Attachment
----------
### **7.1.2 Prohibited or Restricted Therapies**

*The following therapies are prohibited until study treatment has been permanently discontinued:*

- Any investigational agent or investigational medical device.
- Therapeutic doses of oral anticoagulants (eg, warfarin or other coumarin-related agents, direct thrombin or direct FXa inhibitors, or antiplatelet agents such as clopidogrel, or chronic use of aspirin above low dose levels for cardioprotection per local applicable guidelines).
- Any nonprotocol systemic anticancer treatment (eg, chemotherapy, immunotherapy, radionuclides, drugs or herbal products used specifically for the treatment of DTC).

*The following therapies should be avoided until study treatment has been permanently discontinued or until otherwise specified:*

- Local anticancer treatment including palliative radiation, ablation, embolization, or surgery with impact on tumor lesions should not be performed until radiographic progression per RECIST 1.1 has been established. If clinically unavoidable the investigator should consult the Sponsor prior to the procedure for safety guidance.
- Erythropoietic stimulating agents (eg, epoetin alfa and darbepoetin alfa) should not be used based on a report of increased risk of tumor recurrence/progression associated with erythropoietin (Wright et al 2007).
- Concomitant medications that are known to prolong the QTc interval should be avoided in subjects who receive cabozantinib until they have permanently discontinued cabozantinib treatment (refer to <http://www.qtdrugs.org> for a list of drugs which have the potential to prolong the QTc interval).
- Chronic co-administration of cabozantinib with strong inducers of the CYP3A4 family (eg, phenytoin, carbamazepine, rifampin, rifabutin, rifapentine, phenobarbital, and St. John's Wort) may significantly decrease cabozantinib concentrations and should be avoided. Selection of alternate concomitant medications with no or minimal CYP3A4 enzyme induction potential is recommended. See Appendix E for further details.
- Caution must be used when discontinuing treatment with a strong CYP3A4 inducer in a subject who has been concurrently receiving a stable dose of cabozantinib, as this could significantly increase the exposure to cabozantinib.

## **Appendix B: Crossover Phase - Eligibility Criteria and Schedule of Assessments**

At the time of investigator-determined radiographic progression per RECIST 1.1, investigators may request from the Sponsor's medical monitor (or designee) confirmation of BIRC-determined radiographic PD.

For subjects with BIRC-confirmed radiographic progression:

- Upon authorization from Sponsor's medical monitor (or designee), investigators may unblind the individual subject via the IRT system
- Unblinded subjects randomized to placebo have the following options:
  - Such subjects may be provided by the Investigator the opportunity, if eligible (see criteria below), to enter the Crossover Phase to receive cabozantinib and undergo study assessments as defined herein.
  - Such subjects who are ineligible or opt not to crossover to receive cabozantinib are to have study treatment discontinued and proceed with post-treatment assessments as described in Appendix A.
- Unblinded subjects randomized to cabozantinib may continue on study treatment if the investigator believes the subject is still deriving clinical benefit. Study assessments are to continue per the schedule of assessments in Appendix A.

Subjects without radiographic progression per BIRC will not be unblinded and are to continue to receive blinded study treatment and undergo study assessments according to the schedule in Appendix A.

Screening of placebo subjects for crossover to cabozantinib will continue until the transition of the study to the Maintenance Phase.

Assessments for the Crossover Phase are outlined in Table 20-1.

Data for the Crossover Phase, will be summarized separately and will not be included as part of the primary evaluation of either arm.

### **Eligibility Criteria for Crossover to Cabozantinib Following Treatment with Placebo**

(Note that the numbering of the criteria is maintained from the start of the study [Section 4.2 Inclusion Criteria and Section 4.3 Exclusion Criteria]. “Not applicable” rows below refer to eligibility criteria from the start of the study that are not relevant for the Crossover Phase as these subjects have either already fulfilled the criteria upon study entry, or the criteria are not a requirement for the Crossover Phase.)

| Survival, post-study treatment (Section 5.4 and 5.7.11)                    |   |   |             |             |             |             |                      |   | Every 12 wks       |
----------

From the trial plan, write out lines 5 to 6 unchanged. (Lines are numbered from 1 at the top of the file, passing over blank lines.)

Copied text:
- Any nonprotocol systemic anticancer treatment (eg, chemotherapy, immunotherapy, radionuclides, drugs or herbal products used specifically for the treatment of DTC).

*The following therapies should be avoided until study treatment has been permanently discontinued or until otherwise specified:*